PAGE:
"We're lighting candles for lights extinguished too soon," said Taylor's mother, Charlé Meier. "They were just boys."
Leslie Zimmerman, Taylor's aunt, expected 20 to 30 people to show up only to see more than 100 friends, family, classmates and acquaintances turn out, embracing each other and hearing each other's tearful memories of Taylor and Dayton. Zimmerman thanked everyone who came to support both families.
"We need to hold each other up," Meier said. "These kids need to be together. It's terrible."
"We don't know what happened in there," said Shawn Graham, Dayton's uncle. Graham described his nephew as an incredible young man who loved baseball and wanted to be an engineer. Someone could put a math problem in front of him and he could solve it, Graham said.
Meier, standing on a picnic table to get above the crowd, passed out notepads for people to write down messages to the boys. "Nobody got to say goodbye," she said.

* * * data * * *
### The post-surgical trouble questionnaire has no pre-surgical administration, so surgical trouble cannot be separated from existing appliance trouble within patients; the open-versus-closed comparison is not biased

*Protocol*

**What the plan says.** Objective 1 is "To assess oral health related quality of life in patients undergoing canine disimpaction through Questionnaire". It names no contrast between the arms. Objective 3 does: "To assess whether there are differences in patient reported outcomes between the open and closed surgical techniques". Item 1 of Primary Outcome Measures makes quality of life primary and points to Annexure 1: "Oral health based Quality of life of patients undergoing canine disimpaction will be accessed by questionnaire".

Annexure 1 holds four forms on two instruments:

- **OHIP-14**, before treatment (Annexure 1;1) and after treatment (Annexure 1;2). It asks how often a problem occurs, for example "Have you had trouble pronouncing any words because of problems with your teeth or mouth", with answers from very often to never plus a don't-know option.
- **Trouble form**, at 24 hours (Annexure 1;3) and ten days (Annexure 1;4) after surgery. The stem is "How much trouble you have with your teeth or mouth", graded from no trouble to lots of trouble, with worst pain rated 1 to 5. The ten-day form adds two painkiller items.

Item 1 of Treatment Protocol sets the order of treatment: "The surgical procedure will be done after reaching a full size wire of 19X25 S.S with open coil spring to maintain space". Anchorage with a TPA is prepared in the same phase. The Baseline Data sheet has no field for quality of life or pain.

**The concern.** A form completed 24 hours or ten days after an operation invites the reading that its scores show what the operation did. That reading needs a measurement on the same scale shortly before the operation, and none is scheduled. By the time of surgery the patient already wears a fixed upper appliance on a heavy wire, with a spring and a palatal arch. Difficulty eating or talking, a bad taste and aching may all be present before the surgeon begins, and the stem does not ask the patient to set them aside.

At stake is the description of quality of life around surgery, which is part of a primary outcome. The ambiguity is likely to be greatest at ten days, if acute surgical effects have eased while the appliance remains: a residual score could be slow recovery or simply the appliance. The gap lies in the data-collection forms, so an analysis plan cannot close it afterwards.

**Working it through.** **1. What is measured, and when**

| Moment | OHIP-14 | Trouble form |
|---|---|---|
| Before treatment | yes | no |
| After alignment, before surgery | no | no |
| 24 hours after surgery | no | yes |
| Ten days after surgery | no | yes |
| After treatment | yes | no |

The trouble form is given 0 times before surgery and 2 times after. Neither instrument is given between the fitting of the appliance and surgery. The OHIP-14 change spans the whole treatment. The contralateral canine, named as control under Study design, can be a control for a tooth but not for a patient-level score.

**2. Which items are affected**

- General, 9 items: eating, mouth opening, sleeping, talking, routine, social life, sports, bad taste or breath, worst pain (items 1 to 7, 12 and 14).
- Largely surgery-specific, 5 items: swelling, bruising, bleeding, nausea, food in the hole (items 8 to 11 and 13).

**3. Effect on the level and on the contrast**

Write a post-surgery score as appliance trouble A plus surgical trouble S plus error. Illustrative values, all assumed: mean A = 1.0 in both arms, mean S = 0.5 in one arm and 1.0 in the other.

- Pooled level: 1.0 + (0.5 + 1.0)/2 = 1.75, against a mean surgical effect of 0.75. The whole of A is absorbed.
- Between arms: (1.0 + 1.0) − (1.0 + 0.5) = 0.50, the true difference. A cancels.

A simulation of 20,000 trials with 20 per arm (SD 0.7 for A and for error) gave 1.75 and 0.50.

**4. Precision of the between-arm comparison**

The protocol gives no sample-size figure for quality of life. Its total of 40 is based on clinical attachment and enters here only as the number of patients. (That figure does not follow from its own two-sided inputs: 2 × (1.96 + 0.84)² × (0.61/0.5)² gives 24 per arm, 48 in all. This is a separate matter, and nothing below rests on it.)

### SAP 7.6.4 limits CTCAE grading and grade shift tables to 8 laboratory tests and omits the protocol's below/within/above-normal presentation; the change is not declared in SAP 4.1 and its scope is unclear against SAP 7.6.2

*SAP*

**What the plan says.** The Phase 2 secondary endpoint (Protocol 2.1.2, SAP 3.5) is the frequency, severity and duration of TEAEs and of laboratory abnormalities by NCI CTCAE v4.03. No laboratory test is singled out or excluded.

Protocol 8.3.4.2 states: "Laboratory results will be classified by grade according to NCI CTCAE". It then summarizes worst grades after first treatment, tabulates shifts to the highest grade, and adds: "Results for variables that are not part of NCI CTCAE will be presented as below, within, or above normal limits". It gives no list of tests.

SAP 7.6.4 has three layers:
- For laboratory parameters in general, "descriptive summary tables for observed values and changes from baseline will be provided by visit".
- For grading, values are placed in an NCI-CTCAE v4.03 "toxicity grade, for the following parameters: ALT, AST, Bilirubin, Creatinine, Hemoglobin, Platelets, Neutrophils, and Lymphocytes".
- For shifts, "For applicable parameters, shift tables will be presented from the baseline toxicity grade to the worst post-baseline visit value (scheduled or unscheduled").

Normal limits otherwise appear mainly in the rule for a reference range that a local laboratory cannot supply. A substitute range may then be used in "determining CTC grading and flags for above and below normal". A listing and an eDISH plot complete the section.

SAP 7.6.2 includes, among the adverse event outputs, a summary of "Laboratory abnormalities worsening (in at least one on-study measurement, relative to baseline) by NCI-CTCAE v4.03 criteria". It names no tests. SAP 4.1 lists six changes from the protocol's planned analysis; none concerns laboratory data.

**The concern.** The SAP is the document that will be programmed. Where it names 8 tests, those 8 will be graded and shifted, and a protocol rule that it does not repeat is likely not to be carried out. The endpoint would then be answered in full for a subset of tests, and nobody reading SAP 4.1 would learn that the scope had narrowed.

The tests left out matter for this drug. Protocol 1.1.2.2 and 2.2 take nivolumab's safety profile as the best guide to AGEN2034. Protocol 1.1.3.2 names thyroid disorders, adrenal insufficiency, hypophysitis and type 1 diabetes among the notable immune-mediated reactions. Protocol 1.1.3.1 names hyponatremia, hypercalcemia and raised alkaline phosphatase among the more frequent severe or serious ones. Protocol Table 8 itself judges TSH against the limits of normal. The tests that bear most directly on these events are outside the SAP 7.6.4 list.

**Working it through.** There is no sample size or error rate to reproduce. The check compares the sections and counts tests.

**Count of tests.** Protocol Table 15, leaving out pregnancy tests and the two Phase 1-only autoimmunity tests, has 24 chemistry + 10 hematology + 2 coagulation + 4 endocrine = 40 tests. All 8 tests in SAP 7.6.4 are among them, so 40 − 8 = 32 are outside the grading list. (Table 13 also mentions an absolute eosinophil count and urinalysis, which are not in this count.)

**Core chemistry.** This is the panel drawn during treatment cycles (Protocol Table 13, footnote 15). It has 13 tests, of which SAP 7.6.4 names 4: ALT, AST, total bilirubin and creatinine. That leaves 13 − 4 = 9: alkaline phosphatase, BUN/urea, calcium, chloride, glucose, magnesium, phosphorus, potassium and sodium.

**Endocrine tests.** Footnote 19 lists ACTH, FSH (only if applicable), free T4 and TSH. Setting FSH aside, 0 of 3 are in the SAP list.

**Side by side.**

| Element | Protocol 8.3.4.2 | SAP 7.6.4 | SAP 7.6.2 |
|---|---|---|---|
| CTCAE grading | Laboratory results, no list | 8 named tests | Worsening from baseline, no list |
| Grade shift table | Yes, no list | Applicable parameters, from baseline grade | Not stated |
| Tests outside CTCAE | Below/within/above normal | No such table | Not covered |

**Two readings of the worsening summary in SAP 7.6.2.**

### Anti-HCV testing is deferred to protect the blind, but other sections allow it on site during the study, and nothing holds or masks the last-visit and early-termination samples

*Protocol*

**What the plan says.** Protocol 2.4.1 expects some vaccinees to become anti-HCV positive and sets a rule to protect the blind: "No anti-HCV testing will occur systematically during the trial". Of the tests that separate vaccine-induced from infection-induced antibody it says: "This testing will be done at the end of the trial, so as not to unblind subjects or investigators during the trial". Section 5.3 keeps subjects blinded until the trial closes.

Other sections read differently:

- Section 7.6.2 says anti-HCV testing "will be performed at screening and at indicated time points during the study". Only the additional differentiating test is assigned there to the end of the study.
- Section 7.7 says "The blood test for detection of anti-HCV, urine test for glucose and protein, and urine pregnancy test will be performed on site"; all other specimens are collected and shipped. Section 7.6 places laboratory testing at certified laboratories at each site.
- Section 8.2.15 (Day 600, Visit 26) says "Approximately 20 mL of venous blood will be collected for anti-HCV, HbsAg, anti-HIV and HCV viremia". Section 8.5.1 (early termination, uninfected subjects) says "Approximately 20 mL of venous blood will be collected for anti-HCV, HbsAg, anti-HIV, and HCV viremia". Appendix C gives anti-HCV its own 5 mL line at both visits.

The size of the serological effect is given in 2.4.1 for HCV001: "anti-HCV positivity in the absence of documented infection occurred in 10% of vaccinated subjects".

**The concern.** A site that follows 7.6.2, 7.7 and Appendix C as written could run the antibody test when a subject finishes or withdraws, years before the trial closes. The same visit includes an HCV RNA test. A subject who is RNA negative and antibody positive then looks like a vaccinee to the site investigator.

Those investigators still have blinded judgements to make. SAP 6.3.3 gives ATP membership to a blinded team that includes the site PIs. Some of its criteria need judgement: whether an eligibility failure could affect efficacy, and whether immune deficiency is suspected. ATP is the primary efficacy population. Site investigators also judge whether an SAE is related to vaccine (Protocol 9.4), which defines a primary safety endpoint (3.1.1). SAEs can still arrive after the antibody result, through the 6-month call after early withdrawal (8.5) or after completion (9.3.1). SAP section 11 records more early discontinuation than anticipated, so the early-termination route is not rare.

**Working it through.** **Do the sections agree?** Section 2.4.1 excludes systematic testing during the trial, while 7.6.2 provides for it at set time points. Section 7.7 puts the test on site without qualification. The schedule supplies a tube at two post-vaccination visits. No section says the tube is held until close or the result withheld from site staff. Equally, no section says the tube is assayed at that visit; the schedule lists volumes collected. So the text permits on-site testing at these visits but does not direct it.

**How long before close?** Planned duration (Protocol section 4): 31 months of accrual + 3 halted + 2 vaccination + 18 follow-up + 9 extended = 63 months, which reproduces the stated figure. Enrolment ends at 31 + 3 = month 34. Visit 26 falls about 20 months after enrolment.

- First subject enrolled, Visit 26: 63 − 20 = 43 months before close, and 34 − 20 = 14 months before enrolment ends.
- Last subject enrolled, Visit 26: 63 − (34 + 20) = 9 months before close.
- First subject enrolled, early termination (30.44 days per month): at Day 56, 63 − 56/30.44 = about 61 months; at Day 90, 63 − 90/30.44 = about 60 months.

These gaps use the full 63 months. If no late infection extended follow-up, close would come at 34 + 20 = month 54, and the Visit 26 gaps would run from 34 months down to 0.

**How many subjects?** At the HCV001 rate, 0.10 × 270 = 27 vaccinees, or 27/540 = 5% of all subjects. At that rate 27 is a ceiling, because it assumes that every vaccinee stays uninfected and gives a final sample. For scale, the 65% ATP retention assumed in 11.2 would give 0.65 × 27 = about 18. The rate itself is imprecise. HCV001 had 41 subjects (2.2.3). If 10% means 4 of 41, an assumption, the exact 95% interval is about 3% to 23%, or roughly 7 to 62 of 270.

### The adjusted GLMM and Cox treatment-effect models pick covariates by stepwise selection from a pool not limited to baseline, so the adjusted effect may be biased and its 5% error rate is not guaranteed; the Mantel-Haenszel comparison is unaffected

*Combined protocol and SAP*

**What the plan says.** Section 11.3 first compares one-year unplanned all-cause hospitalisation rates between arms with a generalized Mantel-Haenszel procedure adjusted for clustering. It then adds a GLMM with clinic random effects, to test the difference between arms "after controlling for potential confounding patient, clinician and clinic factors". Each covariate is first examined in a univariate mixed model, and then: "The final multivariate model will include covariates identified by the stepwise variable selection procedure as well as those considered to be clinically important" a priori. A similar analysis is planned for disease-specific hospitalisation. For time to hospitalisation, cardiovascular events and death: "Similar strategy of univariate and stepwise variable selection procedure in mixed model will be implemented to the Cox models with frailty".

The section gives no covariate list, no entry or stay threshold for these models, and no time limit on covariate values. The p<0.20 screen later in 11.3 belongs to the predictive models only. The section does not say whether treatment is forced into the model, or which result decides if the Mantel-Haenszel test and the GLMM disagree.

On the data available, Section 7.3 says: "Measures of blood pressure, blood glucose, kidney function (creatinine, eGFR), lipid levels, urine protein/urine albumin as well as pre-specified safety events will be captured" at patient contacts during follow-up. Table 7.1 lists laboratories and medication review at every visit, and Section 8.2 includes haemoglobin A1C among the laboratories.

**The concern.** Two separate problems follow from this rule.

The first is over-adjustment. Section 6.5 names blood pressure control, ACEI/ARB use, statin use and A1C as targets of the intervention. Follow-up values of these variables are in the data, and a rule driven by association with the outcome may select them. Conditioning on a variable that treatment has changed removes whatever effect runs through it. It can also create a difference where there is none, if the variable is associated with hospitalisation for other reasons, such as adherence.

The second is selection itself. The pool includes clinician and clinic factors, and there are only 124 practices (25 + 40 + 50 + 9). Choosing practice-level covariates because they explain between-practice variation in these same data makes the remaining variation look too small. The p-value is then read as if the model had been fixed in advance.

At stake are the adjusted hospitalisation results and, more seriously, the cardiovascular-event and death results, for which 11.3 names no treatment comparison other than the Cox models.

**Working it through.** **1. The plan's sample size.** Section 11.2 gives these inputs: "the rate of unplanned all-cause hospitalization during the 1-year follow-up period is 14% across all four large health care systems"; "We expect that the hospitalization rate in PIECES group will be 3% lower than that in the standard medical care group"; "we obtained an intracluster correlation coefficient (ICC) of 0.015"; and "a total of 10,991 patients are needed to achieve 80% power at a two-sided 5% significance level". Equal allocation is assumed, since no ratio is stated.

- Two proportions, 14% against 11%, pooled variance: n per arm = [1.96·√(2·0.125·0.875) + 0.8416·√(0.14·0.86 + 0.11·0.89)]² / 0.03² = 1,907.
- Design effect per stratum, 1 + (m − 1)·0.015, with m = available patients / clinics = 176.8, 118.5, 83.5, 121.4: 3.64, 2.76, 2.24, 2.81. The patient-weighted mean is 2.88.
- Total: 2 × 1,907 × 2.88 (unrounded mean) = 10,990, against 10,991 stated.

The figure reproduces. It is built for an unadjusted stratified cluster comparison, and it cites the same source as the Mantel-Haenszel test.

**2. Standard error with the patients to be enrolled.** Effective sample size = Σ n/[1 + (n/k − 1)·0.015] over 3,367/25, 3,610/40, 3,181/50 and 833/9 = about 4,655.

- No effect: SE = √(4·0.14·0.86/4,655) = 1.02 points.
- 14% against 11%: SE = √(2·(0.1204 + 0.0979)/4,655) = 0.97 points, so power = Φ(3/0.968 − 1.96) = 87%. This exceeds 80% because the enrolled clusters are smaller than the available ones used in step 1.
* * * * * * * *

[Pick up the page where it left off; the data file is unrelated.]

Copper Mountain Middle School eighth-grader Drew Francom was looking for change to make a dollar recently. He asked Taylor, but at the moment the boy did not have money to give him. Then later at lunch, Taylor found Drew again and gave him the dollar he needed.
"I never got to pay him back," Francom said. "So I brought him a dollar."
By all accounts of his friends and family, Taylor was a fun-loving kid who made people laugh and cheered them up. "He was a lovable kid," said ninth-grader Austin Tanner, his friend.
Tanner and fellow ninth-grader Kaleb Carn remembered their friend as a boy with lots of hugs to give, friends to make and a "happy dance" that could make people smile.
If he met someone who did not like him, Taylor would ask why, and by the end of the conversation, he would have made a new best friend, Carn said.
"This feels like a bad dream," Tanner said.
Carn agreed. "It doesn't feel real yet," he said, noting that he saw Taylor on Friday and his friend told him he'd see him again soon.